Horn Book Magazine Reviews 2016 #5

This final volume (March: Book One, rev. 1/14; March: Book Two, rev. 5/15) includes the expected and necessary set pieces from the civil rights movement: the 1963 bombing of the 16th Street Baptist Church in Birmingham and the murder of four young girls; Freedom Summer in Mississippi, from voter registration drives and slain volunteers to Fannie Lou Hamer, the Mississippi Freedom Democratic Party, and the 1964 Democratic Convention; the iconic march from Selma to Montgomery that roused the nation from its complacency; and, finally, the Voting Rights Act of 1965. But these events yield to smaller and lesser-known moments of violence, injustice, and helplessness -- beatings and lynchings, political and judicial indifference -- that are no less painful to read about. Since he was chairman of the Student Nonviolent Coordinating Committee during this period, Lewis has a unique perspective from which to recall these events, and he does so with intimate familiarity and bracing honesty. As the narrative progresses, there is a palpable sense that the mounting obstacles are not only taking a serious toll on Lewis but that indeed the entire movement is fraying under the strain. Powell's kinetic, fluid black-and-white illustrations create a relentless cascade of words and images that assaults the senses and underscores the brutality of the period. From Maus to Persepolis, graphic-novel memoirs have accounted for a large share of critical acclaim for the comics format, and now that this trilogy is complete, it can stand shoulder to shoulder with any of them. jonathan hunt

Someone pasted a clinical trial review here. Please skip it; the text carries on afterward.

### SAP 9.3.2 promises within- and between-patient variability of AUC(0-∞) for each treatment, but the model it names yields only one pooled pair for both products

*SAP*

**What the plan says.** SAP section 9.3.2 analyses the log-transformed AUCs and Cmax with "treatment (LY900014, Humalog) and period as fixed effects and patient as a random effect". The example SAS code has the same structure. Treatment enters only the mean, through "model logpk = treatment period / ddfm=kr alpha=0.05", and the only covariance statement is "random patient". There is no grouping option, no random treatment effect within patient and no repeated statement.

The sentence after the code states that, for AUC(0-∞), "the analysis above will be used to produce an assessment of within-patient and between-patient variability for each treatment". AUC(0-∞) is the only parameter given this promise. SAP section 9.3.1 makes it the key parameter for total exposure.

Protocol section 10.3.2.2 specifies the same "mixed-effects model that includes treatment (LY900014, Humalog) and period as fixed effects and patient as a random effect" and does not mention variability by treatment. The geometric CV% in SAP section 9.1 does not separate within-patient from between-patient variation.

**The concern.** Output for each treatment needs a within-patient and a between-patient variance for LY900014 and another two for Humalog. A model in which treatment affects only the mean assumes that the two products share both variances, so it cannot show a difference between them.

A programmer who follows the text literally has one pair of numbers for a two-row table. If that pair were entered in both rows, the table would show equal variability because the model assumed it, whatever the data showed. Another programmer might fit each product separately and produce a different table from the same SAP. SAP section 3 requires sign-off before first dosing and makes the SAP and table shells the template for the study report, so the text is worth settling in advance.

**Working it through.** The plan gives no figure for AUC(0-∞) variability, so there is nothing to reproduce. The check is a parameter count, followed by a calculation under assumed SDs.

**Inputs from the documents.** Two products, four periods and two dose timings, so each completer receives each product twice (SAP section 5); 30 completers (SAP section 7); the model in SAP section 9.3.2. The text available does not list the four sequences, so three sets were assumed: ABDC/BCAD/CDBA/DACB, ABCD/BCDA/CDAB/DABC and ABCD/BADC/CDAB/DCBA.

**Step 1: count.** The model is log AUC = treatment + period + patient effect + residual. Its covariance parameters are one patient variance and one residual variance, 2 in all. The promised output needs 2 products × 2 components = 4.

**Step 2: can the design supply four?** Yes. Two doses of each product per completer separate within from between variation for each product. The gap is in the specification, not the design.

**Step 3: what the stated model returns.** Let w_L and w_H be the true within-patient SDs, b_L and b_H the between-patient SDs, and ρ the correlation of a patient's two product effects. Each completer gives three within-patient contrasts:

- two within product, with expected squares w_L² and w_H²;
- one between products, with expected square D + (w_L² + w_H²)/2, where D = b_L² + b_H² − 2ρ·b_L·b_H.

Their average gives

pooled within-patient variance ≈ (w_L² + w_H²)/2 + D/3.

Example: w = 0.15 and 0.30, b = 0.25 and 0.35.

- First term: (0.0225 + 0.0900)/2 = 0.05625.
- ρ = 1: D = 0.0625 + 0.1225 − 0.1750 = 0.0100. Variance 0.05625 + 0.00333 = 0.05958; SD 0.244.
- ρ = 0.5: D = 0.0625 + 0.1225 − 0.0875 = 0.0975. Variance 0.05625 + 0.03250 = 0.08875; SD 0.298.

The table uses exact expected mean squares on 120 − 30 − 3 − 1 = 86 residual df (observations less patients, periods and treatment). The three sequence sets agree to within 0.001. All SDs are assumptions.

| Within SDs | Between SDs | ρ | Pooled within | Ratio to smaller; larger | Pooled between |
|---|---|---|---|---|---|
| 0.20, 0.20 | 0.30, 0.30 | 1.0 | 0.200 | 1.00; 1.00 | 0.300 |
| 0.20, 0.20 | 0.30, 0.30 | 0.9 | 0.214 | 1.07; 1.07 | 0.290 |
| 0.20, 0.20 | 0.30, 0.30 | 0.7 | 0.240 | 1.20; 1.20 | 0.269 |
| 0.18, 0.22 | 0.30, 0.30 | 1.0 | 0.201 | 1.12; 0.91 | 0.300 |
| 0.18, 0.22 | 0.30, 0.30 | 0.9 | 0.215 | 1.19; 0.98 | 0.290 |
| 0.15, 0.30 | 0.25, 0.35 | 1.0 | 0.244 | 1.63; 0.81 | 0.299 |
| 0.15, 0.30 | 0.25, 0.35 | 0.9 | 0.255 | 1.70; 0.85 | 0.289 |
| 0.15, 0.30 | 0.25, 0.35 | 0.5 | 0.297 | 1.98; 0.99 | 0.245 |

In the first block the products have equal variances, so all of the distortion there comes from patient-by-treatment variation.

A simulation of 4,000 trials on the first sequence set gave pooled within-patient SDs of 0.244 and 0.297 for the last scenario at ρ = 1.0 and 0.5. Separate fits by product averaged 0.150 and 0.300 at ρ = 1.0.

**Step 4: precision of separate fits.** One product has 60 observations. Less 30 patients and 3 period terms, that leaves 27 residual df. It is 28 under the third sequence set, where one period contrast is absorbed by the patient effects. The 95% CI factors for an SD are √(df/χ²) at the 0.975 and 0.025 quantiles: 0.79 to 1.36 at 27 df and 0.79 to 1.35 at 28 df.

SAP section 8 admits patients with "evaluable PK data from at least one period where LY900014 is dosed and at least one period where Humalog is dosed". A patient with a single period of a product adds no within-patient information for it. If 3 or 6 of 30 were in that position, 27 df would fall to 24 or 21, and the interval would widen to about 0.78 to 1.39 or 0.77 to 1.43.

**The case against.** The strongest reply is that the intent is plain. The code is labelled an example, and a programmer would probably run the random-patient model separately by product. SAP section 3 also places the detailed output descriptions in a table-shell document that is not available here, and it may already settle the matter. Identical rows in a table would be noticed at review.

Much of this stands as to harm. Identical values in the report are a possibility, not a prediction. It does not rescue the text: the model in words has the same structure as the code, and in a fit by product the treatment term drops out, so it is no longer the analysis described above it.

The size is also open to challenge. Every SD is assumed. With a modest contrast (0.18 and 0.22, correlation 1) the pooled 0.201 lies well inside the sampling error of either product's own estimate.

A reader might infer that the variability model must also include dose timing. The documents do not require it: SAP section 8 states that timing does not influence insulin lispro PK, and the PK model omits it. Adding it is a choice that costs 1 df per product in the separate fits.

LJ Reviews 2016 November #2

This concluding volume of Lewis's wrenching account follows civil rights workers through two years of life-threatening activism until President Lyndon Johnson signs the 1965 Voting Rights Act. Powell's peerless ink-wash art varies evocatively from eruptions of darkness for bombings to sketchy pales for Lewis's semiconscious state when beaten by state troopers. Essential background for understanding Black Lives Matter. All ages. (LJ Xpress Reviews, 9/1/16). Copyright 2016 Library Journal.

PW Reviews 2016 August #5

The final volume of congressman and civil rights crusader Lewis's memoir, produced with cowriter Aydin, gives a perfect balance of clarity and passion, drawing readers into the emotions of civil rights struggles, while carefully providing context and information, as well as empathy, even for the worst of the movement's foes. Beginning with the church bombing at Birmingham, Ala.; moving through the blood-soaked years from 1963 to 1965; and ending with the signing of the Voting Rights Act, Lewis's on-the-ground viewpoint puts many human faces on the historic battles. The narrative reveals the real work of revolution, focusing not just on the well-known events but the behind-the-scenes decision making, compromises, personal battles, sacrifices, and overall political landscape. It's a dense and informative work propelled by Powell's fluid layouts and vivid depictions of violence and emotion, as well as a personal passion that helps make this memoir timely and relevant, drawing a straight line between decades to compare the modern iterations of a struggle that still continues. (Aug.)

[Page ]. Copyright 2016 PWxyz LLC